How to Create Your Own White-Labeled Influencer Networks

Creating your own white-labeled influencer network sounds easy enough

Headshot of Justin Kline

Bringing outsourced technology and services in-house is nothing new to brands and agencies that want to take control of their advertising and marketing efforts. Over the past five years, we’ve seen efforts for mobile, search-engine optimization and publishing all make their way from being owned by specialist agencies to becoming in-house necessities—each of which generally receives large portions of marketing budgets.
With the recent growth in influencer marketing as a favored tactic and nearly one-half of brand marketers planning to increase their influencer marketing budgets this year, there is an effort to bring this strategy and technology in-house, where brands can truly own their relationships and their data.
The creation of new white-labeled influencer networks gives brands that seek to create genuine relationships with the influencers that are best suited for them an opportunity to go straight to the source, ensuring that programs are customized, targeted and tweaked to their specific demands.
Creating your own white-labeled influencer network sounds easy enough: Find influencers that discuss topics relevant to your brand, reach out to them with your product and watch sales fly through the roof, right? Not quite.
There are a lot of moving parts to consider when establishing an influencer marketing program, from identifying which influencers are best, to billing and legal contracts, and even communicating with multiple influencers all at once. Keeping track of all facets of the program can be overwhelming if a brand or agency doesn’t have the right tools.
To keep these do-it-yourself, in-house networks and programs organized, many brands are turning to influencer marketing technologies and platforms where multiple components of the campaign can be consolidated and streamlined. When creating your own white-labeled influencer network, it’s important to establish what would be most helpful in keeping campaigns on track.
Here are a few features to consider when selecting an influencer marketing platform:

Customization is key to reaching the right audience

Finding influencers that are best-suited to reach your target audience is becoming increasingly easier as new search tools are being introduced, but brands need to ensure that they’re selecting a platform with advanced influencer search capabilities.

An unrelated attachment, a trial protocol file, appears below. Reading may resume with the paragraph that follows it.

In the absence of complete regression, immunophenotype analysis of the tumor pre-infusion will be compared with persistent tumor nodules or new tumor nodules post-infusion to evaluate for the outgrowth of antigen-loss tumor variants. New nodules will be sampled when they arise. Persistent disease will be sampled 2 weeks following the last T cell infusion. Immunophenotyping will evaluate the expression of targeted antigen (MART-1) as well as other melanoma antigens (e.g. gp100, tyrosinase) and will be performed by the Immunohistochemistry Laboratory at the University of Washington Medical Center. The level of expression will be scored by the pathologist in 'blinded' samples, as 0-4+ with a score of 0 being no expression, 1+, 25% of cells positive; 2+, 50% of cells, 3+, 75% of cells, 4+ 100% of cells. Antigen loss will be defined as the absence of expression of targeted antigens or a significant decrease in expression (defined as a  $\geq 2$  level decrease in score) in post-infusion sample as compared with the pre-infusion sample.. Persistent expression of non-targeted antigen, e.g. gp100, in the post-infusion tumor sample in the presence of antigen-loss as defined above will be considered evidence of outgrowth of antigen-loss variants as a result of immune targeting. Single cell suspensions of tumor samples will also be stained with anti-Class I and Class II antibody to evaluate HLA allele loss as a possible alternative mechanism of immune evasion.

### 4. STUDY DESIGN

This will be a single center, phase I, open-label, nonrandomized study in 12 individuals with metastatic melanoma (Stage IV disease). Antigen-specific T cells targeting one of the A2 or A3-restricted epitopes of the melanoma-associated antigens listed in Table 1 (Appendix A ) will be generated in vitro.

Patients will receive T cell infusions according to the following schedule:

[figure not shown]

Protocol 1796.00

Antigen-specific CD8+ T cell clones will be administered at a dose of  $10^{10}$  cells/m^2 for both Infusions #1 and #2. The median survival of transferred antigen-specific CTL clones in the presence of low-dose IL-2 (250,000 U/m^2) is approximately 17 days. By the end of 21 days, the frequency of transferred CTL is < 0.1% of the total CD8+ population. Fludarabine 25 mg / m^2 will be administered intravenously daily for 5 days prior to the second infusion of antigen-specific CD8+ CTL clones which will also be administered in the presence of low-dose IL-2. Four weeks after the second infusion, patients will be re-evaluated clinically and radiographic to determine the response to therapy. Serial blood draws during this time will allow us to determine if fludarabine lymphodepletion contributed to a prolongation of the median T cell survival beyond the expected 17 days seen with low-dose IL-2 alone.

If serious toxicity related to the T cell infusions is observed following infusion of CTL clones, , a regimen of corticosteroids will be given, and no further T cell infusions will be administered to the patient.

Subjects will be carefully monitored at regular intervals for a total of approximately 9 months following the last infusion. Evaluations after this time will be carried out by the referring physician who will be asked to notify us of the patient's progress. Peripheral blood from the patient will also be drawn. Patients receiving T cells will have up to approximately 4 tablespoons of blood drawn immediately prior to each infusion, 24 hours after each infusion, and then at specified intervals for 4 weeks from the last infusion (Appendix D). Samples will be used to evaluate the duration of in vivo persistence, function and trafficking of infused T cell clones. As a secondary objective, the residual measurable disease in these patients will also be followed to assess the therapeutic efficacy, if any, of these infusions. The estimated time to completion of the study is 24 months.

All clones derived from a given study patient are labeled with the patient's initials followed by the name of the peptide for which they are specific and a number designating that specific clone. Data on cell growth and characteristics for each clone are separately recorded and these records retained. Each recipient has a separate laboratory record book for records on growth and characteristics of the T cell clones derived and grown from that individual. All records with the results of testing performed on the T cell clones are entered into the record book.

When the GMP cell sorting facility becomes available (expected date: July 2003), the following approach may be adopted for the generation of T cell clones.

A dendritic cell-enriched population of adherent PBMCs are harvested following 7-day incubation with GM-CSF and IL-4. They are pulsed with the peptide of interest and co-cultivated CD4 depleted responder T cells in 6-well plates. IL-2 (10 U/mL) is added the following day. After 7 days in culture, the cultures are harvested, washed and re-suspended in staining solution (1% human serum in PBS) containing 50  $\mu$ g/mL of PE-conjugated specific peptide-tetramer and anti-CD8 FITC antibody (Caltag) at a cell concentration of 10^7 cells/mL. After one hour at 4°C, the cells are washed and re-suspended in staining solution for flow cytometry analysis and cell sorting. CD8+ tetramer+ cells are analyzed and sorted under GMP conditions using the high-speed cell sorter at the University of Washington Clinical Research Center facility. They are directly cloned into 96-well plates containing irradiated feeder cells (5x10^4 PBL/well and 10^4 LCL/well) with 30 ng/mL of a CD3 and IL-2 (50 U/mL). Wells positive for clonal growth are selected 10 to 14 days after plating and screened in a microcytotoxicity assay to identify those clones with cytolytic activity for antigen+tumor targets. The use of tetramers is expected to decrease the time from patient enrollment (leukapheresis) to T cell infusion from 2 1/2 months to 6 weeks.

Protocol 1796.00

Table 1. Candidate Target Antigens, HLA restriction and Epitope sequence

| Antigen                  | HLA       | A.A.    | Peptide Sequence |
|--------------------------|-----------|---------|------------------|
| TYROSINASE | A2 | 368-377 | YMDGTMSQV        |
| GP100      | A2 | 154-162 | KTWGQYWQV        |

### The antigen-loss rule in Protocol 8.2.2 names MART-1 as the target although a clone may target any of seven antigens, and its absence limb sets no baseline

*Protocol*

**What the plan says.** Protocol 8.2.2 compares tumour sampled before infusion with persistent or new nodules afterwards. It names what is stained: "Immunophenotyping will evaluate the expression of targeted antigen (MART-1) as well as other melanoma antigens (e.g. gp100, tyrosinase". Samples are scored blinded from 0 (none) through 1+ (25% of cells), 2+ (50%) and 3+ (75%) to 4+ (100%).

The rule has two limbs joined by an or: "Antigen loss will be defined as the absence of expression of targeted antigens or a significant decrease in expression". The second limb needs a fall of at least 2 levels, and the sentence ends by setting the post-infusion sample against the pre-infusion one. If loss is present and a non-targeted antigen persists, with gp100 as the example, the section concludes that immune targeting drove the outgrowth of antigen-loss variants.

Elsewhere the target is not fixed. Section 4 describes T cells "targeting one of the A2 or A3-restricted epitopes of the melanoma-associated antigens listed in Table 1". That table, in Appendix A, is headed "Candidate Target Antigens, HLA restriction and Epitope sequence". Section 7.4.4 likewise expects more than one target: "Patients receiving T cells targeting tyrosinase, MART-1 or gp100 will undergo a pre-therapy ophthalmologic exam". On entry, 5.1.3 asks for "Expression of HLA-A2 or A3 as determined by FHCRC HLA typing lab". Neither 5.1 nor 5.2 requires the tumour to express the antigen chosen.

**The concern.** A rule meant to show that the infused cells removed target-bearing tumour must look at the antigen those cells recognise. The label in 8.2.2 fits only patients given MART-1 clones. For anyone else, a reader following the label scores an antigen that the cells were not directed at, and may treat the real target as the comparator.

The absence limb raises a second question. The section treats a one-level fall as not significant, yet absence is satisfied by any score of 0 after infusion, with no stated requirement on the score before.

Expanded functionality, particularly with keyword and Boolean searches, can make it easier to create targeted lists of influencers who would be a good fit.
This is particularly important in niche categories, where there may be fewer than 100 micro-influencers available in the space, driving a race among competitors to establish long-term relationships with these highly sought-after, precious influencers.

Communications can be scattered: Don’t get lost in the clutter

When you’re coordinating with 20-plus influencers for a single campaign, each of which may use their phone or email to communicate, things can get a bit hectic and emails or texts can get lost in the shuffle.
As you would at any company, whether it’s Slack or Google Chat, having a single platform where all communication is consolidated can be extremely helpful in identifying where influencers are in the campaign process and what actions need to be taken for the program to progress.
When selecting influencer marketing technology, always make sure the platform has a singular space where you can keep track of all communications with influencers. This saves hours that would otherwise be spent digging through emails for information about where conversations with influencers were left off, who has agreed to be a part of the program and other information that brands may need on hand to ensure to keep campaigns on track.

Avoid the legal drama: Keep your contracts

Last year, we saw the Federal Trade Commission crack down on sponsored content disclosures, and we only expect that to continue as the use of influencers grows as a marketing tactic. Most influencers are playing by the rules and disclosing which posts are paid. However, not everyone is following these disclosure guidelines.

Justin Kline is co-founder of Markerly.